Posted by: Don | Jan 24, 2005 10:12:20 AM

A few quick thoughts...

Luke asks why the "Mod Rep" precincts are so much more numerous (n=415) than the "Mod Dem" precincts (n=165). But I suspect it has something to do with why so many more counties on this map (http://www.usatoday.com/news/politicselections/vote2004/countymap.htm) are red. I suspect – though I don’t know for sure -- that urban Democratic precincts tend to be a bit larger, and thus less numerous, than more rural Republican precincts. Remember that the eixt poll sample selection methodology takes precinct size into account.

Luke is right to warn readers to note the occasionally small subgroup sizes in the Edison/Mitofsky report. The average number of interviews per precinct was roughly 50, given the number of interviews and sampled precincts reported.

Consider a subgroup like "High Republican," which has been focus of this post and the comments in this thread. It had only 40 precincts and thus represents roughly 2000 interviews. The sampling error reported by NEP (http://www.exit-poll.net/election-night/MethodsStatementStateGeneric.pdf) for a sample that size was +/- 4%, but remember that "within precinct error" (WPE) uses the margin between the candidates which combines two estimates (the Kerry and Bush vote), so the effective 95% confidence interval is between +/- 7% and 8% on the WPE (depending on your assumptions about the independence of the Bush and Kerry percentages).

Thus, while I have no quarrel with Bill Kaminsky’s algebra (above), his conclusion that "the differential response in highly Republican precincts does seem, prima facie, to be implausibly huge," ignores the possibility that sampling error contributed to the WPE that subgroup. The "High Rep" precincts are only 9% of all precincts where George Bush won at least 60% of the vote (40 of 455 – p. 36). Throw in the potential for fuzziness in the non-response tallies kept by interviewers, and I remain skeptical that the data in this table "refutes" differential participation in the survey as a source of error.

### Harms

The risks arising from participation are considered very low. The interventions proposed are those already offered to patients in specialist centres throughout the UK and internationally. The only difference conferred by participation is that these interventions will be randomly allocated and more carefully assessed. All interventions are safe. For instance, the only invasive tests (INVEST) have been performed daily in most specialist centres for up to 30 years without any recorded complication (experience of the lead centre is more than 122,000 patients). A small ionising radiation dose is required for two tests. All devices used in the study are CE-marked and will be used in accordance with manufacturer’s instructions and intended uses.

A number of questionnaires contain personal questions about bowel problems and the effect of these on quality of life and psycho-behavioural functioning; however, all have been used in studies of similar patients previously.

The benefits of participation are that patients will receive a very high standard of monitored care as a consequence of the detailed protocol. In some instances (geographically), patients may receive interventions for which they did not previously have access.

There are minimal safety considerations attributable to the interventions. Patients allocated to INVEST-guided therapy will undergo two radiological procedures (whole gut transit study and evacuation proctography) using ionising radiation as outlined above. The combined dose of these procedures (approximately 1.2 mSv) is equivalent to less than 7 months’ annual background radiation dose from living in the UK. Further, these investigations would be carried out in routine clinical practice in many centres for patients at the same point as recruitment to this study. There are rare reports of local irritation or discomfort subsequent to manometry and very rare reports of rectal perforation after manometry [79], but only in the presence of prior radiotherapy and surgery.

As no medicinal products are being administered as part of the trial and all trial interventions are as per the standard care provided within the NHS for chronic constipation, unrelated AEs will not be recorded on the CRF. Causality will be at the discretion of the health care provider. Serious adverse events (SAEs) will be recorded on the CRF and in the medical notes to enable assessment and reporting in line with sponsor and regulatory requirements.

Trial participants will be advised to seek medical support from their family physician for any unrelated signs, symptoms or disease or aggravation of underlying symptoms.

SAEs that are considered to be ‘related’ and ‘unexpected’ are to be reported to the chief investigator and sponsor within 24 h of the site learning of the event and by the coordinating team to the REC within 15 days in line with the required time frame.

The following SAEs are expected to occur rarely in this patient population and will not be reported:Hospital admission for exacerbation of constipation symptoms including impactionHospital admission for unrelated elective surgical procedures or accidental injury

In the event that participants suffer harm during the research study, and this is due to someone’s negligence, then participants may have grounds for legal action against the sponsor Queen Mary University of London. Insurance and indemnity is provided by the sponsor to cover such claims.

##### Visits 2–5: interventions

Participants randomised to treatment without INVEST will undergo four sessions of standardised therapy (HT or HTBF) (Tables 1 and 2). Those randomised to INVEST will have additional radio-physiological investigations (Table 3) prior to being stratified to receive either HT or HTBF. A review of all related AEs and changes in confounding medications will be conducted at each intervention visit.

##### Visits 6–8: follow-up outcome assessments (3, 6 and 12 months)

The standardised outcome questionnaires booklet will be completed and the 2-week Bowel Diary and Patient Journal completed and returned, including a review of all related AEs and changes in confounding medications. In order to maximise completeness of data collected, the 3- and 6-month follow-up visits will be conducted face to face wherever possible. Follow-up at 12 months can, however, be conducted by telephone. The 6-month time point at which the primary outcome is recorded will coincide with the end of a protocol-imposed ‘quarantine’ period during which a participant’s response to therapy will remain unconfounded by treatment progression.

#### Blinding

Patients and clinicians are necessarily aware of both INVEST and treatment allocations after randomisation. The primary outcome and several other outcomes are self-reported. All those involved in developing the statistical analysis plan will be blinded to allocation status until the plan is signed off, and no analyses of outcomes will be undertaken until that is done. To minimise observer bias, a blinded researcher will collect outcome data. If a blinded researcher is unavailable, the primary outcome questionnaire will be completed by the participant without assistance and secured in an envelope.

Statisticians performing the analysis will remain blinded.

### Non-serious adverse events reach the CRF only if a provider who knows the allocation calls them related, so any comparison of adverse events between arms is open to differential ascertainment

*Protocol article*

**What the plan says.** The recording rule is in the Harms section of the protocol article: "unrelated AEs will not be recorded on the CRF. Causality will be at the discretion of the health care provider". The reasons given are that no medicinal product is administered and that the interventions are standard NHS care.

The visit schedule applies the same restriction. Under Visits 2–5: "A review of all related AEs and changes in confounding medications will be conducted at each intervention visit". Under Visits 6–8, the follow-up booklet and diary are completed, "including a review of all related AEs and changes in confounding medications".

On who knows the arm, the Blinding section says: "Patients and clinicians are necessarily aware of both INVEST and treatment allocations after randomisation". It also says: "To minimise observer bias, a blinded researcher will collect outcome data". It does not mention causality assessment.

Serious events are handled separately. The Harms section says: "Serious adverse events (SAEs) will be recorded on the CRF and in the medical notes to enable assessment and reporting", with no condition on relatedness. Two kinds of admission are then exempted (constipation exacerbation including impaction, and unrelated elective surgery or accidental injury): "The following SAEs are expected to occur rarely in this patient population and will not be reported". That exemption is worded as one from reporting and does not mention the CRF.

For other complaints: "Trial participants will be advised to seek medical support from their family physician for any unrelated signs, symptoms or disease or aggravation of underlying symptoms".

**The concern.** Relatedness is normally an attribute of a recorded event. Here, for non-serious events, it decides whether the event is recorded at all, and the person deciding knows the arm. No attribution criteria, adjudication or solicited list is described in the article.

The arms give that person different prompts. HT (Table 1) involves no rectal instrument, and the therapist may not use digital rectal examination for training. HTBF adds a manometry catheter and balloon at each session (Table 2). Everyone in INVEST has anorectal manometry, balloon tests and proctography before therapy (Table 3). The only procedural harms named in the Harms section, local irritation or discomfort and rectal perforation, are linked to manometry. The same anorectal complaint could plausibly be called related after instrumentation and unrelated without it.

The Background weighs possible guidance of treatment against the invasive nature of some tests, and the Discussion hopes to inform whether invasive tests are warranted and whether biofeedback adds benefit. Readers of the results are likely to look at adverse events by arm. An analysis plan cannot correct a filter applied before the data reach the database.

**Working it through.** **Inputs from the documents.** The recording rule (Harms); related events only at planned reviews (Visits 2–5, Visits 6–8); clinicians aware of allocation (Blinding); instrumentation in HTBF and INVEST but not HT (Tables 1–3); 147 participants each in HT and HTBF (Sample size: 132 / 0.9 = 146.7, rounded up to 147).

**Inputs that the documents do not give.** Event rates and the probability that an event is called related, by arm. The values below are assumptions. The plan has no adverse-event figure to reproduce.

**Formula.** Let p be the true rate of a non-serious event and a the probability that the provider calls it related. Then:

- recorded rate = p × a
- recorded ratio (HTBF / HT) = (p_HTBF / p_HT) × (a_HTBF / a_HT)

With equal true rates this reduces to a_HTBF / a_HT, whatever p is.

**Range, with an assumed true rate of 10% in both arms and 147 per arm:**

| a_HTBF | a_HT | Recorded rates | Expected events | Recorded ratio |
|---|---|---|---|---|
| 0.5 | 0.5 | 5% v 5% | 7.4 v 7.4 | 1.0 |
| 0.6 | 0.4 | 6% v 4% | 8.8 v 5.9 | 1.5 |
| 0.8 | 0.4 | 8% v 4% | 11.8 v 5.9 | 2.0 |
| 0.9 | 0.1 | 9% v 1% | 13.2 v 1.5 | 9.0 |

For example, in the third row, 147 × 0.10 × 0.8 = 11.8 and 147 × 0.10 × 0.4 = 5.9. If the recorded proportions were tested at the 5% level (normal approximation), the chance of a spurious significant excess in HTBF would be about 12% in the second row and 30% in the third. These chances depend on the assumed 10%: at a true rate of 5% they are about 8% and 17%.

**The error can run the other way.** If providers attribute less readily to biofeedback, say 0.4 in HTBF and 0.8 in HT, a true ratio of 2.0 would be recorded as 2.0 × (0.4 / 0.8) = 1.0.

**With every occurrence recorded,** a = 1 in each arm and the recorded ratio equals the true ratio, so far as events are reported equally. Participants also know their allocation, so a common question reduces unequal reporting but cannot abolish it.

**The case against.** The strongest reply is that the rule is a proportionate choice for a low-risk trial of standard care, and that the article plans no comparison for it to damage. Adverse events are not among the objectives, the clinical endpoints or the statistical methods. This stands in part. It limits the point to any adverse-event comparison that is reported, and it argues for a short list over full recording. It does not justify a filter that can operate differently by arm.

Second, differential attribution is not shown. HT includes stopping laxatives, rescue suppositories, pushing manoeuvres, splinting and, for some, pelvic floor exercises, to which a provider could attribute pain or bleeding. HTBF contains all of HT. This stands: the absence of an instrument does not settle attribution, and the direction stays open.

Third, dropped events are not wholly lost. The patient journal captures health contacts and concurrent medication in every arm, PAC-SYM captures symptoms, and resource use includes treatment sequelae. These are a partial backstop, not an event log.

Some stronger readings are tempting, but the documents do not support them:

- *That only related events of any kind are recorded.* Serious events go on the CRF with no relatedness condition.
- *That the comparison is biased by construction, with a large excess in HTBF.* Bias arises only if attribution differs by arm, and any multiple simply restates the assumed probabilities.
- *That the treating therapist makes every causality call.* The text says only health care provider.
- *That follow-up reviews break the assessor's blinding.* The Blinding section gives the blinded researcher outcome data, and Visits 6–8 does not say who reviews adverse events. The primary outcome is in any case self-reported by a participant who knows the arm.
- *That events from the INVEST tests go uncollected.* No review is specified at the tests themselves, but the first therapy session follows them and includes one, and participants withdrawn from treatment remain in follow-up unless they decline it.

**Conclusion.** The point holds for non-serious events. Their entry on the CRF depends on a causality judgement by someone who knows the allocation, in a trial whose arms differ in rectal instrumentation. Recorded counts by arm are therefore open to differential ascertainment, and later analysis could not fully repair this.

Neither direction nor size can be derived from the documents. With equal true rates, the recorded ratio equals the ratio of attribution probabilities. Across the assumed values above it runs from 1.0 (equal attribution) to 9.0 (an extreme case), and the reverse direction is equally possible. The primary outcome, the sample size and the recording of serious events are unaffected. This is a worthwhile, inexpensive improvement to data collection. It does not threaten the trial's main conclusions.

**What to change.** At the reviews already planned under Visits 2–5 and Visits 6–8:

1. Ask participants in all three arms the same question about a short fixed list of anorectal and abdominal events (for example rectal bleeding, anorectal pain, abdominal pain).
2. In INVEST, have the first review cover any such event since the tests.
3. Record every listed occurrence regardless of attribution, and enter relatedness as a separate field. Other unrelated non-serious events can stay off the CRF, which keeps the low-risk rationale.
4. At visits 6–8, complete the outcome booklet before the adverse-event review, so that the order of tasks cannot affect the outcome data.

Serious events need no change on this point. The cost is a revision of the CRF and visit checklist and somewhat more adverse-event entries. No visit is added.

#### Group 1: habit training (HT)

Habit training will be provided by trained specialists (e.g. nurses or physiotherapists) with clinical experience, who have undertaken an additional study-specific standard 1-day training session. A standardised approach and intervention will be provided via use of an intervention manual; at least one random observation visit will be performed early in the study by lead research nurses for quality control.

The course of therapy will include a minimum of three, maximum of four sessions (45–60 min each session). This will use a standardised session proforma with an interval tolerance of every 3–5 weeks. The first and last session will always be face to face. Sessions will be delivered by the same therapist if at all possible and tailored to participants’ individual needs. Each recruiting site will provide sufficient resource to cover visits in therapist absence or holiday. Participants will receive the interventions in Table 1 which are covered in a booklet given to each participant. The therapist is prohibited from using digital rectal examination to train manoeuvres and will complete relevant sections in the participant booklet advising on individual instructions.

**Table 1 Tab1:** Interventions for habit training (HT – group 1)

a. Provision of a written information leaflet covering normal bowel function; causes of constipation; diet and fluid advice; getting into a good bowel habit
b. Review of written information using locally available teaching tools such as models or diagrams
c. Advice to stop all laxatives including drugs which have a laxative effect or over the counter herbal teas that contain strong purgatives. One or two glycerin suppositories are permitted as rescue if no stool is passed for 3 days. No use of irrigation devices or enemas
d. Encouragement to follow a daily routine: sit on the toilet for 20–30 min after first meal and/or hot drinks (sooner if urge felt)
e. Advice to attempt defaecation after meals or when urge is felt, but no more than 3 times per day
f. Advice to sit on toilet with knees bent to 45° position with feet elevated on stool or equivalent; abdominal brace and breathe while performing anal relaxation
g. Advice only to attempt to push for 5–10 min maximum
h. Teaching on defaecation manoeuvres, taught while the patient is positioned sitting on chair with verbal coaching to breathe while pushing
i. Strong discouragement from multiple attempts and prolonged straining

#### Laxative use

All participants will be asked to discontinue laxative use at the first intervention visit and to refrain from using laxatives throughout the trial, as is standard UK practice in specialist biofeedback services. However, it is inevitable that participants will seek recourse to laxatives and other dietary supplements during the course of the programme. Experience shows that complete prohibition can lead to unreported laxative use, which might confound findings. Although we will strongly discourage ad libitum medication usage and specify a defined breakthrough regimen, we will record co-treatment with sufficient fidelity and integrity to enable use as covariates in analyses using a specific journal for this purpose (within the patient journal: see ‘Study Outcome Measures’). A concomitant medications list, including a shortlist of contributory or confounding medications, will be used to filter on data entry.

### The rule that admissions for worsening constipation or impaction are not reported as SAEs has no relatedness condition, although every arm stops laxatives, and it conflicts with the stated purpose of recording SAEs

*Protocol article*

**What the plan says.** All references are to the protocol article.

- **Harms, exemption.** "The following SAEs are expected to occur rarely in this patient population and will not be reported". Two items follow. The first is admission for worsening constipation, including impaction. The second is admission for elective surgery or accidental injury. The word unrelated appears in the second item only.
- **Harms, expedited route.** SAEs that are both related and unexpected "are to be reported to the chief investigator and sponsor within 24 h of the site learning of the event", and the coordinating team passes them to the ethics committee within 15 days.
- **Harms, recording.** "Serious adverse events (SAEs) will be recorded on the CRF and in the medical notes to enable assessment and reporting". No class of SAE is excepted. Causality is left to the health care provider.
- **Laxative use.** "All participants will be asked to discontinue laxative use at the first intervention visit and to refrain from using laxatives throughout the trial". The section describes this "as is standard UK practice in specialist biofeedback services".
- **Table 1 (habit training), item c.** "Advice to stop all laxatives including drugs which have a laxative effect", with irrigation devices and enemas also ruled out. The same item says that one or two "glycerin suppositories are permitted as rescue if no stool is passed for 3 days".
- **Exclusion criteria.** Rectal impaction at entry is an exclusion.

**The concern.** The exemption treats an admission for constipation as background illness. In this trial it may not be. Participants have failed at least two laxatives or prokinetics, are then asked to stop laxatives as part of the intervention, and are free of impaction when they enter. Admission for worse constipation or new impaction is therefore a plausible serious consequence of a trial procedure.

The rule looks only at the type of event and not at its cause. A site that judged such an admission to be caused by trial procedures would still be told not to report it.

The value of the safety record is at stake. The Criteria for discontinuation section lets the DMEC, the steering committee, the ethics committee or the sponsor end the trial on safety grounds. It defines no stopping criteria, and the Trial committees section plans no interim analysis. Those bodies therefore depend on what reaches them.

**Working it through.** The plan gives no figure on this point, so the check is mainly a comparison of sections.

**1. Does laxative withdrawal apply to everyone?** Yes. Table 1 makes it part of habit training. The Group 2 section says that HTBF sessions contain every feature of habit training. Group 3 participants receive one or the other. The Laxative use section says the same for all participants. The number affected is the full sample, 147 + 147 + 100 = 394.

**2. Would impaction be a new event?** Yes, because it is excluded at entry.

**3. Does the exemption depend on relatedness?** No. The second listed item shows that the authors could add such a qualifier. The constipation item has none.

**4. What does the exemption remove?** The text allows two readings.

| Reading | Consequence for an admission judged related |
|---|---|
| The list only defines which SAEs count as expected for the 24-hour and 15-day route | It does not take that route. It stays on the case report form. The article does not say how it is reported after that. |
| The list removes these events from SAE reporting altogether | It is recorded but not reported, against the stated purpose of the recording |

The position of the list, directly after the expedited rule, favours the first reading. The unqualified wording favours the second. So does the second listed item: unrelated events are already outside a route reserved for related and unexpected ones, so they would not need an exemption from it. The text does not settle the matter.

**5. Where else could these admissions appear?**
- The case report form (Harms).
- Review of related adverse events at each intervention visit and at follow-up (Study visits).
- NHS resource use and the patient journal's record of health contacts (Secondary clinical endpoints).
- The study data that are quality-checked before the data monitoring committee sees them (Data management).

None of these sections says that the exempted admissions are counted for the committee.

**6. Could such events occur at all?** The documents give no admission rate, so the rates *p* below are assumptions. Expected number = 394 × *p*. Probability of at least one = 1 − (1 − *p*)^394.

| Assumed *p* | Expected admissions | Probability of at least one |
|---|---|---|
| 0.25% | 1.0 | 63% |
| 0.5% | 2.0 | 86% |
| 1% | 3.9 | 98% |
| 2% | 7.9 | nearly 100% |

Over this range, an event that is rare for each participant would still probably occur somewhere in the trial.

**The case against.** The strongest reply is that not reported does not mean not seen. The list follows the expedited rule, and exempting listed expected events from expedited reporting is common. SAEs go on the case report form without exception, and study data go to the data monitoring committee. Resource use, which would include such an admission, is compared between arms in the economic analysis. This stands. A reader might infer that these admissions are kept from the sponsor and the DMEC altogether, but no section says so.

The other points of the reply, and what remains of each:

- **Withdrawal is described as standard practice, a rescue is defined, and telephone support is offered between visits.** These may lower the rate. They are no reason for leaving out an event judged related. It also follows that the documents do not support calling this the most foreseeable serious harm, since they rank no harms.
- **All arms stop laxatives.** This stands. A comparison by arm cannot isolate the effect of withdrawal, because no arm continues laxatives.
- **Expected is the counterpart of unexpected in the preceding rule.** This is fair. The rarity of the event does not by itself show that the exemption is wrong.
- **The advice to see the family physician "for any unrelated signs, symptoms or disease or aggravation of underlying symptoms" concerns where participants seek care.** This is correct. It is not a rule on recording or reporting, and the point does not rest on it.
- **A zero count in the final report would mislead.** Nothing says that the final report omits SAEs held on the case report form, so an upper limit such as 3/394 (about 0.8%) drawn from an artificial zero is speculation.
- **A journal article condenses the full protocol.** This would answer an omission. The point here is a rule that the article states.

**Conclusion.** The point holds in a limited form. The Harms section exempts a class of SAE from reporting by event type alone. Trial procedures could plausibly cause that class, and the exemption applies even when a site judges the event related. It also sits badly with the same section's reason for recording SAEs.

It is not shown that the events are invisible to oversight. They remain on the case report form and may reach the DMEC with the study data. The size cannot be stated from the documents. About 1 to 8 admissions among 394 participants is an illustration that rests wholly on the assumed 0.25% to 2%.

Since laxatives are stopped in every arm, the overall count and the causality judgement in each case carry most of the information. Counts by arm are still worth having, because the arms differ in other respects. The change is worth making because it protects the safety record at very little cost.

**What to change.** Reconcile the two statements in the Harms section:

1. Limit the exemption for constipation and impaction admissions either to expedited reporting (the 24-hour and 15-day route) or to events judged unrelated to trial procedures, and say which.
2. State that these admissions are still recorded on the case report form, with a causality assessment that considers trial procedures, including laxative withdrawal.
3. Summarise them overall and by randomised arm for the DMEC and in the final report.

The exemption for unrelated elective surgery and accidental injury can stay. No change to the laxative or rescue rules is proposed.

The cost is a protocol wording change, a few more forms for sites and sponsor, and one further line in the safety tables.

I am hoping to post more on the main page today, but so far my day job is not cooperating...

Posted by: Mark Blumenthal | Jan 24, 2005 12:12:34 PM

It's becoming more and more apparent that John Kerry was the actual winner of the election, but had it stolen by the Republicans, either through massive vote fraud or intimidation. What a sad day for our former democracy.

Posted by: Jayson | Jan 24, 2005 12:57:54 PM

Supposing there is a response differential, and supposing it's a compound artifact of voter affinity for pollsters and pollster affinity for voters ... then it's a damnably multivariate problem, and these quintile summaries don't give us much to go on.

I am surprised by the lack of apparent correlation of refusal rate to Bush vote by precinct, but the extreme precincts are both sparse and nearly irrelevant to the aggregate error. [By way of boundary landmark references, note that a 100% Bush precinct -- like a 100% Kerry precinct -- would have no effect whatsoever on forecast error, no matter what the refusal rate.]

We need data points, not summaries, and even then it's a highly occluded portrait.

Posted by: RonK, Seattle | Jan 24, 2005 2:21:58 PM

What I want to see is a precinct by precinct list with the exit poll results (including age, sex, and race), voting results, voting results of precincts housed in the same building, pollster information (including source of recruitment), and method of voting (paper, punch, touch-screen). I believe that Conyers will get such data sooner or later, and I don't want him interpreting it for America. It needs to be available to everyone - or, at the least, to experts across the political spectrum. That said, in the marketing world, there have been times that I had all of the data that I could dream of and still was not able to determine "what really happened."

Posted by: Fran | Jan 24, 2005 3:48:35 PM

Are you people forgetting that the raw vote data per precinct has been available since November?

People at Berkeley did an analysis of the 2004 Florida data. Their conclusion was that there was a statistically significant relationship between some type of e-voting and Bush "over-votes."

See the paper. This is real mathematics, by the way, not the bubble-gum analysis or summaries that we have seen so far:
http://verifiedvoting.org/downloads/election04_WP.pdf

Do you agree/disagree with the Berkeley numbers? Have you tried to reproduce them yourself?

Posted by: Don | Jan 25, 2005 8:51:26 AM

You mathmatical wizards should also keep in mind that many Democratic voters -- being less wealthy, more working class, many with two or more jobs -- were much more likly to be in a hurry than Republican voters, who tend to be much better off financially, and are more likely to be in management positions at work. Hold down two or three jobs and take care of kids, see how much you rush around.

Posted by: Ellen | Jan 25, 2005 2:02:05 PM

The comments to this entry are closed.